Why is the heart symbol not like the real heart?

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Spoil: ❤️ not even heart. You don’t have to be fond of anatomy to know that the heart symbol, which you draw or send via message, has nothing to do (not at all) with the organ that taps our chest. One is symmetrical, with two beautiful curves meeting straight sides, while the other has a relatively thick shape, with tubes running anywhere that blood flows like automatic irrigation.

Obviously, sending a loved one a heart dripping with blood is less romantic than a small, well -placed emoji, or a letter with a beautiful, well -drawn heart. How did we get there? Why do we represent the human heart in this way, so far away from the organ in question?

ancient medicine

Before it ends in yellow, blue or green on our screens, the heart symbol as we know it has been around for a long time. You have to go back to Antiquity to find clues to the origin of its form, but also of its symbolism, which is associated with warm love.

On the fourteenthe century, we see the first illustrations of the heart appearing as a symbol of love.

At the risk of shocking you, the heart drawing does not represent, at the base, even a single heart. In fact, it was inspired by a particular leaf: an ivy leaf. But yes, look closely. We see on this page this shape becoming universal, with two curves meeting and its point at the end.

Ivy leaves. | Floraf by Unsplash

That’s all well and good, but why ivy, like you? In ancient Greece, ivy actually directly resonated with Dionysus, god of wine, but also with excessive pleasures, especially those of the flesh. Add to that the famous reputation of this plant, which was once praised for its resistance and its long life, and it gives us a delicious mixture of warm and lasting love. It is therefore not surprising to find these ivy leaves, sometimes attached to vines, drawn almost anywhere in Greek and then Roman vases, making this symbol last.

It’s for form. But what about the heart, really? The trembling, the beating? He is also already associated with many symbols. Among the Romans, we feel the feeling of love directly in the “horn” or “pectus”, explains France Culture. In other words, in the chest, where the heart is.

Middle Ages, strong love

Finally we have to wait for the Middle Ages to see the shape of the parts of the heart as we know it today. Chivalric love, courtly love, poetry … amorous passion is boiling in this period of history. We sing it, we celebrate it and, of course, we represent it.

In the beginning, we continued to maintain this link between love and leaves. This is why we find, for example, Medieval scenes of lovers under a lime tree weaving ropes, which, in the background, is this idea of ​​symbolic connection. But slowly, the heart under our chest ended up taking up all the space. In him are feelings, love and affection.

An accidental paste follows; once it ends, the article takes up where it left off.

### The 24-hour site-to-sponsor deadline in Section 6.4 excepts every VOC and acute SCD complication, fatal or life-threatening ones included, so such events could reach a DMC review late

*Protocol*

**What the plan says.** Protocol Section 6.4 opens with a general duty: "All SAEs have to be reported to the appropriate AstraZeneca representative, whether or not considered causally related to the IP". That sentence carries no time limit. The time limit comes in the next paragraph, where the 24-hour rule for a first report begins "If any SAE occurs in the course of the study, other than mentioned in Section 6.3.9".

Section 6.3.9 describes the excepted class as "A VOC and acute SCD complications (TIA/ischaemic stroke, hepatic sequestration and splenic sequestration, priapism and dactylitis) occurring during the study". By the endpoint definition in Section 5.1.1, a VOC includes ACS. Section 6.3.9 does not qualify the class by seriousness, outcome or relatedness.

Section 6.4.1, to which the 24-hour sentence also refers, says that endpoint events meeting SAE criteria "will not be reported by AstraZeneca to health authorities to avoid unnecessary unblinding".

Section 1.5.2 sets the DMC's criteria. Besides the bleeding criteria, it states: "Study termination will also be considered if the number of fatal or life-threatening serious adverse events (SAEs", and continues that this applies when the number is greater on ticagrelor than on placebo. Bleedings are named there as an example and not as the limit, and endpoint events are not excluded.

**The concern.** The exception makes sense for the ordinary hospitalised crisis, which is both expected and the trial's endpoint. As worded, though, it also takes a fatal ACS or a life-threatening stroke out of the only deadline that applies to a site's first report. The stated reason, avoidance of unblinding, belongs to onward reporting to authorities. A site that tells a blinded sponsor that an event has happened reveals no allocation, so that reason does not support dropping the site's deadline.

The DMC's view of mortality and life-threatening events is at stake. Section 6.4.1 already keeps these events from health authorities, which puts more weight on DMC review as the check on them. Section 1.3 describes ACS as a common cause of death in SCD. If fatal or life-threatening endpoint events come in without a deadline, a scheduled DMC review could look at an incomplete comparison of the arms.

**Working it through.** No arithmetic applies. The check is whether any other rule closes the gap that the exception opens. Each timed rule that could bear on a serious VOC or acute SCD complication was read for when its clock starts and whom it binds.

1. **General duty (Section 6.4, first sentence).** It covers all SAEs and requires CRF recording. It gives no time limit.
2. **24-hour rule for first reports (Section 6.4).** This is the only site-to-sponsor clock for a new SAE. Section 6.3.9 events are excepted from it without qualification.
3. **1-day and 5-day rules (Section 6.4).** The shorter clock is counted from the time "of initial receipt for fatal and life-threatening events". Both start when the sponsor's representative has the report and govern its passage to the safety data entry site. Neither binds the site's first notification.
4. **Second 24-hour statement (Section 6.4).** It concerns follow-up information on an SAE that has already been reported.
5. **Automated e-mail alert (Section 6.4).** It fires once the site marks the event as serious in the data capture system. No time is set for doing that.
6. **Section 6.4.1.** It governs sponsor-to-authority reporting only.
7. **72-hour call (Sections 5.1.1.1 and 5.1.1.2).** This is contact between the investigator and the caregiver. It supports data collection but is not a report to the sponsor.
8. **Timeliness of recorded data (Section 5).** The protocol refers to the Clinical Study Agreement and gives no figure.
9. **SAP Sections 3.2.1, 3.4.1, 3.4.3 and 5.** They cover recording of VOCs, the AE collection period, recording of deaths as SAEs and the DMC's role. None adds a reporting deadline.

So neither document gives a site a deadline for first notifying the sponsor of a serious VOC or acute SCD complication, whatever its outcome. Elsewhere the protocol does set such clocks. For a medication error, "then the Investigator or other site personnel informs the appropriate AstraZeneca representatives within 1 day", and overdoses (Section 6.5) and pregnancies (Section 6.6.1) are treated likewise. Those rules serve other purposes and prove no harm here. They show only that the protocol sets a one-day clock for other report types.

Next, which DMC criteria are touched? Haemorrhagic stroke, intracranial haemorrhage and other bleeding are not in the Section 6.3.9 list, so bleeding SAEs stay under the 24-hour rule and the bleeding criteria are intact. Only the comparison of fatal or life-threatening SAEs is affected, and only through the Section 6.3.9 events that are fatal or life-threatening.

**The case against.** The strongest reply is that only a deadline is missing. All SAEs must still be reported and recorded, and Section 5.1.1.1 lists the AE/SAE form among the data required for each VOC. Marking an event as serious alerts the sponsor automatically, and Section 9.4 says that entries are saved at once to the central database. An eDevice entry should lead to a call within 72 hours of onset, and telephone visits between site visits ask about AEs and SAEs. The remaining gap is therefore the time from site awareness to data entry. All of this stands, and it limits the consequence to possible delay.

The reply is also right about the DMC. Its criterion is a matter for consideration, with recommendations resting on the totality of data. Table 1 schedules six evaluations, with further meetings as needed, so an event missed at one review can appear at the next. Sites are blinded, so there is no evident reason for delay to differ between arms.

Easy to draw, the heart is made of two strong and equal halves, perfectly harmonious.

As it is in XIVe century, we see the first illustrations of the heart seen as a symbol of love, reports the Wall Street Journal. Well, obviously, we feel like the artists are still gripping their style.

Just look at the oldest modern representation of the heart known to date, derived from a French manuscript dated from the 1340s, entitled The Roman of Alexander. We see a woman holding a heart in her hand, which then looks like some kind of large pear, even like a tooth. In its full version, a man faces her, touching her chest, as if indicating the origin of this gift.

illustration of novel by alexander. | PKM via Wikimedia Commons

Like this illustration, the drawings of hearts are halfway between their realistic form and their contemporary form, which we use today, while taking inspiration from the aesthetics of the ivy leaf. . A little coarse, not very attractive, it is symmetrical and the two lobes are clearly defined.

Its success is dazzling. We use this modern representation in the dress of nobles, in all sorts of manuscripts and even in stamps-like that of Martin Luther, where a bright red heart sits in the middle of a white rose, note France 24. that its parts have everything pleasing: easy to draw, the heart is made of two strong and equal halves, perfectly harmonious, and whose curves are reminiscent of sensual parts of the body. in man, such as the fist or chest.

The evolution of our anatomical knowledge cannot change anything. Although we know that the hearts we represent bear little resemblance to the real human heart, the symbol is already firmly anchored. To the point that now, we don’t really care.

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